It was my first year away from home and my first year cooking food for myself as new vegetarian. I’ll be honest, I lived on cheese sandwiches, tortilla (española) sandwiches, chips, candy and pasta for the first two years in Spain. That sounds absolutely horrendous to me know, but back then I never dreamt of buying a cookbook or eating tapas in the bars. Every time I browsed over the selection of tapas in the bars I could never decipher one greasy pool of food from the one sitting right next to it, plus, most of it didn’t look vegetarian, which is why I lived mostly on potatoes. It wasn’t until I left Spain at the end of two years and spent a year and a half in America, that I learnt about Spanish cooking and began to cook with olive oil and never looked back.

I’ve been back to Spain twice since then and it was during my time living in the southern tip of Spain, Seville to be exact, that I began to appreciate the vegetarian-unfriendliness of Spain and how to work around it to get what I wanted. I went out for tapas, drank sangria by the litre, dowsed myself with tinto de verano when it was hot — I was like everyone else, for once. There was no longer a need to stuff my face with hot chips.

Some weeks ago I borrowed a book titled Shaha: A Chef’s Journey through Lebanon and Syria along with Moro Cookbook. The cuisines of the Muslim- Mediterranean all share so much in common. For some reason, I like to throw Italy in there as well — there is a focus on simply cooked food and good ingredients.


On a previous Dirty Tuesday I posted photos of Manoushi Bread, which is a Syrian/Lebanese bread similar Italian pizza, but with chewier tendencies and an all-together different vibe. It’s typically not loaded up with toppings and sent to the oven to cook until crisp. These fantastic little rounds of bread cook up in about 3 minutes and taste best just out of the oven, although they can be reheated under the grill for a minute or two.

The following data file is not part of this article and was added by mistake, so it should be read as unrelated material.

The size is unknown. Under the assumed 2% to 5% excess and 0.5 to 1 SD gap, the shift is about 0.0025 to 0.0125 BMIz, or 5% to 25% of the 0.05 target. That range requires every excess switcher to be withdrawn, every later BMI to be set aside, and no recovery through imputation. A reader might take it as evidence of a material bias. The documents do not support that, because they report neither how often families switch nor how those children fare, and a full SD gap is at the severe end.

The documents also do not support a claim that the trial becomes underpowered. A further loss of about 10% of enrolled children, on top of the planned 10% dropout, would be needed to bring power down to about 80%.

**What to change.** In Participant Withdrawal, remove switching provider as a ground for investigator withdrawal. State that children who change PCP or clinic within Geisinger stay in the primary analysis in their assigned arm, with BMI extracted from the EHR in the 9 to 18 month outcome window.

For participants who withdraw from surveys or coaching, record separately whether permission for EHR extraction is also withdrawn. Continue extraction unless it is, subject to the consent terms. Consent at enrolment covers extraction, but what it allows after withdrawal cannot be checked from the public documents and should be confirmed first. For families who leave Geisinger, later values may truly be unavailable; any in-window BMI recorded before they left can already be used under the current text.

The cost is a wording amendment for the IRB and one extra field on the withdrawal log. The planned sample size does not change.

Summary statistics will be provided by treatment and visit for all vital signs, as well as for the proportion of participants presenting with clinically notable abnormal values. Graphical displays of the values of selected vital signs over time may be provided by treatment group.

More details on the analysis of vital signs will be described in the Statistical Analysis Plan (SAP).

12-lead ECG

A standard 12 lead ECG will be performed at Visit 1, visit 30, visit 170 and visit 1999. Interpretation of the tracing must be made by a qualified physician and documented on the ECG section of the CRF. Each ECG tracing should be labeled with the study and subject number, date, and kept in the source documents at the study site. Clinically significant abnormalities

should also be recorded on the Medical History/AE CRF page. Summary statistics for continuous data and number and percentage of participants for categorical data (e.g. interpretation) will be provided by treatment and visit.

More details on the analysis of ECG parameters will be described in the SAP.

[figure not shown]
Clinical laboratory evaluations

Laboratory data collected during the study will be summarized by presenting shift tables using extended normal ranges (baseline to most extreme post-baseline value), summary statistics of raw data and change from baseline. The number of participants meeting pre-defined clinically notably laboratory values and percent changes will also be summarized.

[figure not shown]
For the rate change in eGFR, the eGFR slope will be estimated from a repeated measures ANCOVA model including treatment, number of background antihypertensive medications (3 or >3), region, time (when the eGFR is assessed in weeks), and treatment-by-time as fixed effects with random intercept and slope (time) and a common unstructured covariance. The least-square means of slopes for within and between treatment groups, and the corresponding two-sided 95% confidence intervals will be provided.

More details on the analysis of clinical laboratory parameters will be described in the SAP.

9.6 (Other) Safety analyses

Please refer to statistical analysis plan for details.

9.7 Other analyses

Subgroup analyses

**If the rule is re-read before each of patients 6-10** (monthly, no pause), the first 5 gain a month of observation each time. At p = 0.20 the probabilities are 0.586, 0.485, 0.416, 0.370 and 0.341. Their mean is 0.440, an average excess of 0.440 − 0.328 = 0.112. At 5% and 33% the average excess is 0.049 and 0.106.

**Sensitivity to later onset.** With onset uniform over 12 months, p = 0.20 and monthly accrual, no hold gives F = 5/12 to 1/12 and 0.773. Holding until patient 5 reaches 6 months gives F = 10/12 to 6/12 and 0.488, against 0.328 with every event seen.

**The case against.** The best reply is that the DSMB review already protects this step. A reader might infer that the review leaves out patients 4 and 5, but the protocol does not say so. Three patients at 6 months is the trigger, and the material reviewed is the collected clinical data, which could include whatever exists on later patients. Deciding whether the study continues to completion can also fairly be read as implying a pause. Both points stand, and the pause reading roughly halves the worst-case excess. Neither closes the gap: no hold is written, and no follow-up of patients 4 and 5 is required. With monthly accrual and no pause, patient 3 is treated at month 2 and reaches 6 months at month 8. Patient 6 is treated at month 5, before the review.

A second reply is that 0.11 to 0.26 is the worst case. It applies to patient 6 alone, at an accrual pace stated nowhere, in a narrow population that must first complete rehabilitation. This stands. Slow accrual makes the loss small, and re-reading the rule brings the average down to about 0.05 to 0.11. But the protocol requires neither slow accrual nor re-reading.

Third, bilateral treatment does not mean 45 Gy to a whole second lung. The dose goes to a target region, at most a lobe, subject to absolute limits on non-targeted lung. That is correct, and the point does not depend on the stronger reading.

Manoushi Bread (makes 12 rounds) adapted from Saha: A Chef’s Journey Through Lebanon and Syria

355 g plain white flour
1 tsp instant yeast
1/2 tsp salt
3/4 tsp sugar
175 ml – 200 ml warm water

1. Sift the flour, yeast and salt into a bowl. Dissolve the sugar in the water.
2. Slowly add the water while using one hand to mix. The dough should be on the stickier side, but you should be able to form a ball and knead it until smooth. This should take between 5 and 10 minutes.
3. Roll the dough into a ball and place in a lightly oiled bowl. Cover and leave to rise for 2 hours. While the dough is rising, prepare the toppings for your bread. Less is more in this case as the bread itself imparts it’s own delicious flavours.
4. Divide dough into 12 pieces and form into balls on a lightly floured surface. Preheat oven to highest temperature if you’re using a baking stone or 230-40º C if using a baking tray and set balls aside until ready to use. Roll out the balls into rounds and top. Drizzle with olive oil and sprinkle with sea salt. Try caramelised onions and feta or minced sun dried tomatoes and Granda Padana cheese (or a proper Parmesan if you’re not that strict with your vegetarian diet)
5. Bake for 3 minutes, cool only slightly and enjoy.